There has been much controversy in recent years regarding the correlation between teenage suicide and the use of antidepressant drugs. At an FDA meeting reviewing this topic, the majority of clinical trials examined did not show that the drugs were effective in treating depression in children and adolescents.
In a recent study published in the September issue of the Journal of Clinical Pharmacology, Dr. Richard Malone, from the Department of Psychiatry at Drexel University College of Medicine and Philadelphia Health & Education Corporation, and colleagues suggest that the short duration of depressive symptoms in this age group makes it difficult to distinguish drug efficacy from placebo.
Using a naturalistic study design, the researchers advise using multiple assessments to establish a continuous baseline before randomizing patients to treatment, which would remove those who spontaneously recover in a very short period of time. In addition to having an impact on the accuracy of future clinical trials, this approach may help decrease the number of children who are exposed to unnecessary long-term drug therapy and possible side effects, since those who spontaneously recover quickly would not be started on drug therapy.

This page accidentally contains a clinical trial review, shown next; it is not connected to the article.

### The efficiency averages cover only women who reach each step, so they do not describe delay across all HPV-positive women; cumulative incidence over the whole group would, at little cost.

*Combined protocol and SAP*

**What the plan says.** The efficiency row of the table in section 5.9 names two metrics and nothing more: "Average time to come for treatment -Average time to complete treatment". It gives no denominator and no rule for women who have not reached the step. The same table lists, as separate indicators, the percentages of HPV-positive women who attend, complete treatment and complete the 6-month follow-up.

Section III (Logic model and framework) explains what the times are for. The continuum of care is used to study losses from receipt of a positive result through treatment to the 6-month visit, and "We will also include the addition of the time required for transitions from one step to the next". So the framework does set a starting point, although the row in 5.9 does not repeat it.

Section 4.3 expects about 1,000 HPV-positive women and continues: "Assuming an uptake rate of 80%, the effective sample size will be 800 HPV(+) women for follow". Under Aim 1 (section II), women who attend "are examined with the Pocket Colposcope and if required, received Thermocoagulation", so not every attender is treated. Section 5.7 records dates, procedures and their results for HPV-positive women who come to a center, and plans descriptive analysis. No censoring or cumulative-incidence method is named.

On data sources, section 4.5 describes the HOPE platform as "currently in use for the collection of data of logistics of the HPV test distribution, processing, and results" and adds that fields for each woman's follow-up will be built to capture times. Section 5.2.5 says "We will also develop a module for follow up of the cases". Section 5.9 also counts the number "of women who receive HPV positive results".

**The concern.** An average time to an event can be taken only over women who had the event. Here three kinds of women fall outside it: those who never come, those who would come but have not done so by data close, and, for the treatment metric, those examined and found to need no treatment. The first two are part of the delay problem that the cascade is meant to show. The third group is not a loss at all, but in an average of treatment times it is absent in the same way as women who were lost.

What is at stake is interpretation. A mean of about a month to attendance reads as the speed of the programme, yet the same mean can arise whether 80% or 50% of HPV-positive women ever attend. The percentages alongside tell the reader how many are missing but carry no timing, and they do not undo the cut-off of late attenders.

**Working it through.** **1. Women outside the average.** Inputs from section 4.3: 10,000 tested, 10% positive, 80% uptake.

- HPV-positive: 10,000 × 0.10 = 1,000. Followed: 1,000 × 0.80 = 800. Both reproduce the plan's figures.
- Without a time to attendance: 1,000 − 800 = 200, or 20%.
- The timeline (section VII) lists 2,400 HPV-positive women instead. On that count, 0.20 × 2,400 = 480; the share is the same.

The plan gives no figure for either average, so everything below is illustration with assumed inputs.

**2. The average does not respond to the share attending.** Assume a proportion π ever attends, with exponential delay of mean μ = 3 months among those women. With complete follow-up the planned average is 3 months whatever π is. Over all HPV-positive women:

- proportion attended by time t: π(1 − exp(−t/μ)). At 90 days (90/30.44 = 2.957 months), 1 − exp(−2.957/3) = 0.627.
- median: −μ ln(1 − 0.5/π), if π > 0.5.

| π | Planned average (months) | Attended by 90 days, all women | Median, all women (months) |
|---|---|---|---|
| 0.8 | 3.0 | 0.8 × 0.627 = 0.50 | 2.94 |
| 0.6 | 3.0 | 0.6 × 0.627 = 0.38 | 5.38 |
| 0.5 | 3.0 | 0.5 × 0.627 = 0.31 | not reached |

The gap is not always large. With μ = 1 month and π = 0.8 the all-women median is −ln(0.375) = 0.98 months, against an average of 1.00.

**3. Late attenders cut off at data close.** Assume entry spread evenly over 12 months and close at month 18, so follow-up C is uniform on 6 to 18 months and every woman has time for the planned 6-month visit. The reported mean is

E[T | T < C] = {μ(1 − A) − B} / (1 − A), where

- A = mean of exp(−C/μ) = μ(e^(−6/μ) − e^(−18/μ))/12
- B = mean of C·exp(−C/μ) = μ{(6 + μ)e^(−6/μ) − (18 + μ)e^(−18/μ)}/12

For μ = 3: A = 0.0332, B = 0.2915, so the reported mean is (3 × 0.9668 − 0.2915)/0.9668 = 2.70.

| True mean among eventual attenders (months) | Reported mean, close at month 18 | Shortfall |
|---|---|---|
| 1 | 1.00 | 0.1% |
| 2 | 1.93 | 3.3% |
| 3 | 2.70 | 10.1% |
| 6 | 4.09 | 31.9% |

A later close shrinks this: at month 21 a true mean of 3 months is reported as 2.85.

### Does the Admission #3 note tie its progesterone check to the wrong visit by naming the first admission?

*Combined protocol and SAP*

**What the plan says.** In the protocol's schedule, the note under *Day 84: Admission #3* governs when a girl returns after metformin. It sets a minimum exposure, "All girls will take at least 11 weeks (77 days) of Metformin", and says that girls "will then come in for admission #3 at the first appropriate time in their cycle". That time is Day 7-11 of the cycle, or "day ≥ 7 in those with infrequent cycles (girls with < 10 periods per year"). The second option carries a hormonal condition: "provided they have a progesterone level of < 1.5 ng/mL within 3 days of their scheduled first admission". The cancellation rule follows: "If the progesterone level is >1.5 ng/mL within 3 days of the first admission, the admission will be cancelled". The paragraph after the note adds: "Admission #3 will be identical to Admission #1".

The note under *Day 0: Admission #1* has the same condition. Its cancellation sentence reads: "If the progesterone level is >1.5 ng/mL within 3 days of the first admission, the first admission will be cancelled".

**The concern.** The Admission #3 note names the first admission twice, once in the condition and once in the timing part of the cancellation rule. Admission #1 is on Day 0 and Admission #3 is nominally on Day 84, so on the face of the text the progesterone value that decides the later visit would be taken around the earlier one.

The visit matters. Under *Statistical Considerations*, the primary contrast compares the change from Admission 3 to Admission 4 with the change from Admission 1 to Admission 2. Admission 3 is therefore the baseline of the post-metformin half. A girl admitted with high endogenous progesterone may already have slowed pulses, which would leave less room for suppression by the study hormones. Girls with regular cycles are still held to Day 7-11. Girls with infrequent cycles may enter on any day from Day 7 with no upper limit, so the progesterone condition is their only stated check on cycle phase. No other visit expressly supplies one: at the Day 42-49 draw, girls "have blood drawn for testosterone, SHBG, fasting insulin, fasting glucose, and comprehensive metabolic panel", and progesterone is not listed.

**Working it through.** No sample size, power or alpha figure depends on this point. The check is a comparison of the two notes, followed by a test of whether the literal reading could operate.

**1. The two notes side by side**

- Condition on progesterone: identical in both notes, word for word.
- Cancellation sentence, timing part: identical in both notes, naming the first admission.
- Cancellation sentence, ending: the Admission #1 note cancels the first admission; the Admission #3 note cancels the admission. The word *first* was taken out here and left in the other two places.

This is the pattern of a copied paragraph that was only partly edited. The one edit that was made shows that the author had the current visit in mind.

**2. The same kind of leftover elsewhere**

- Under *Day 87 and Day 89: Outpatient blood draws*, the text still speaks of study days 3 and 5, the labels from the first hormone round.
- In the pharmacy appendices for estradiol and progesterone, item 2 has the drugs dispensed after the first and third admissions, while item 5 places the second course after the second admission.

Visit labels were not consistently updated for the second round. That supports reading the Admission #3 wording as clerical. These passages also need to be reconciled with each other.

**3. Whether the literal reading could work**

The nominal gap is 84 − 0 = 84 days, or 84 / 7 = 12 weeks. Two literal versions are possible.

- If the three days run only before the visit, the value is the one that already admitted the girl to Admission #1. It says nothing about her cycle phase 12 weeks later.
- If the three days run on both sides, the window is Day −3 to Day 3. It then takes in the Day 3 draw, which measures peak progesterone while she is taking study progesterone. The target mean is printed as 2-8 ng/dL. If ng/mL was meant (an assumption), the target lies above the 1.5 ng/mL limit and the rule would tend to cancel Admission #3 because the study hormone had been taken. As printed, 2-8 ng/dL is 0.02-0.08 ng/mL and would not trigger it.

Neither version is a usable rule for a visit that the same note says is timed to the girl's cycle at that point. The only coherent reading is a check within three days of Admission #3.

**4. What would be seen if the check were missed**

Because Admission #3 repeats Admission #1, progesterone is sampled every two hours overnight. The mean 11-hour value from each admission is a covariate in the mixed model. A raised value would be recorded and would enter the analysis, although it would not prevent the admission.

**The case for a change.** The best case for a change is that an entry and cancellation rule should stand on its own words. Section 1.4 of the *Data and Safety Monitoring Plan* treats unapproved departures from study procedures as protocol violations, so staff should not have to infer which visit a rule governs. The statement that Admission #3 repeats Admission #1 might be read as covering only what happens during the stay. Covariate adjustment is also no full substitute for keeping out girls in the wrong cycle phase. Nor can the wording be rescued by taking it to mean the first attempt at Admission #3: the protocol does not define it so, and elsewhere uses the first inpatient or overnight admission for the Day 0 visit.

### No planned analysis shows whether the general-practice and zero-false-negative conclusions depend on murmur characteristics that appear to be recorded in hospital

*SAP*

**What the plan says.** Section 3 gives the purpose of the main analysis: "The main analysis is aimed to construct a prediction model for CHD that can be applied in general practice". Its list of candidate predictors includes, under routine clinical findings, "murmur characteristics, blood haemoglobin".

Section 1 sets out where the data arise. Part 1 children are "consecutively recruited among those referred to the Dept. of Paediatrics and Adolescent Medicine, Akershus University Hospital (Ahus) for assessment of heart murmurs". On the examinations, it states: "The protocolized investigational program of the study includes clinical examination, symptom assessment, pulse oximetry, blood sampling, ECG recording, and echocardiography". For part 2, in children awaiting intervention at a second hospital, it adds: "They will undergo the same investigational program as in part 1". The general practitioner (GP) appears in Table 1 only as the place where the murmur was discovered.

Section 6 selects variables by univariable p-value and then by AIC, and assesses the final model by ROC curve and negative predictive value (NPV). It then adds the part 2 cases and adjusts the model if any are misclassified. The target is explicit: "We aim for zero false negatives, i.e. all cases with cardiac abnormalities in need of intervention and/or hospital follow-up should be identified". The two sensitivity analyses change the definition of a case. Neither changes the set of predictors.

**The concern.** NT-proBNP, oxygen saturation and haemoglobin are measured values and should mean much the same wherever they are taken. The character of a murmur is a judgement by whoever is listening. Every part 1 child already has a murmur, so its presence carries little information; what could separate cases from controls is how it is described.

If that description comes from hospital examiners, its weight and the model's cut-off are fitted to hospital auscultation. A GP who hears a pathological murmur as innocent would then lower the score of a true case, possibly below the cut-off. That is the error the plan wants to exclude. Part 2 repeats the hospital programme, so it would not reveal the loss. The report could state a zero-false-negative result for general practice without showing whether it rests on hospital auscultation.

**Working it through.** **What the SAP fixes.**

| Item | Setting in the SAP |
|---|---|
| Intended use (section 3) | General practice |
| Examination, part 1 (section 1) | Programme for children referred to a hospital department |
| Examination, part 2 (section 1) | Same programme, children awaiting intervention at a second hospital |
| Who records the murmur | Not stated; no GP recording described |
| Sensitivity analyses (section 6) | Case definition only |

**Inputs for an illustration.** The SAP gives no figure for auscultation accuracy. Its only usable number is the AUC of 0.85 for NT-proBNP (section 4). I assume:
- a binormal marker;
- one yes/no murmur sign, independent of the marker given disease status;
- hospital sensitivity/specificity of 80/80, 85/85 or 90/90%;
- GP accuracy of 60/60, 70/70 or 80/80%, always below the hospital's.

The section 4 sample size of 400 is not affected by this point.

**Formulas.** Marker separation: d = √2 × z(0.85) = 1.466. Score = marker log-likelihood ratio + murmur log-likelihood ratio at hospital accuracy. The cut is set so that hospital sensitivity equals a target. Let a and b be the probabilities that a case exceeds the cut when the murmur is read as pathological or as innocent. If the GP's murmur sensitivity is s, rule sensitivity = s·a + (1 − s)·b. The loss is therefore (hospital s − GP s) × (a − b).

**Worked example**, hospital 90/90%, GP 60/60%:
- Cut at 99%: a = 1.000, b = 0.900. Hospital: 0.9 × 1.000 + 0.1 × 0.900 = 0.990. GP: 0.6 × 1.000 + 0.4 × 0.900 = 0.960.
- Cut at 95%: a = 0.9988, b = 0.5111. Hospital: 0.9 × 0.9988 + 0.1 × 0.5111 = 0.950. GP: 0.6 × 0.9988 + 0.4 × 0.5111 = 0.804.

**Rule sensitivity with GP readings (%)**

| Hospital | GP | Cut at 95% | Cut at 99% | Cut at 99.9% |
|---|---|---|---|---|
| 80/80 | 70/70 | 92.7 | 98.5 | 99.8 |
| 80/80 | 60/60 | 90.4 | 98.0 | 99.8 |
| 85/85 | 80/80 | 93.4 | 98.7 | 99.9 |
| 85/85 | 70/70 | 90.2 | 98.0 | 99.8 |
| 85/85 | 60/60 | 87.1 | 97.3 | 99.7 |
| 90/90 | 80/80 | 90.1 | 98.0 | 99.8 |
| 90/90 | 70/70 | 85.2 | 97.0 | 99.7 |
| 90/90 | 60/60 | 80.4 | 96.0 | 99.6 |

The article "Impersistence of Depression in Youth: Implications for Drug Study Design" can be accessed at no-charge for a limited time at The Journal of Clinical Pharmacology's web site at www.jclinpharm.org/cgi/reprint/46/9/1044.
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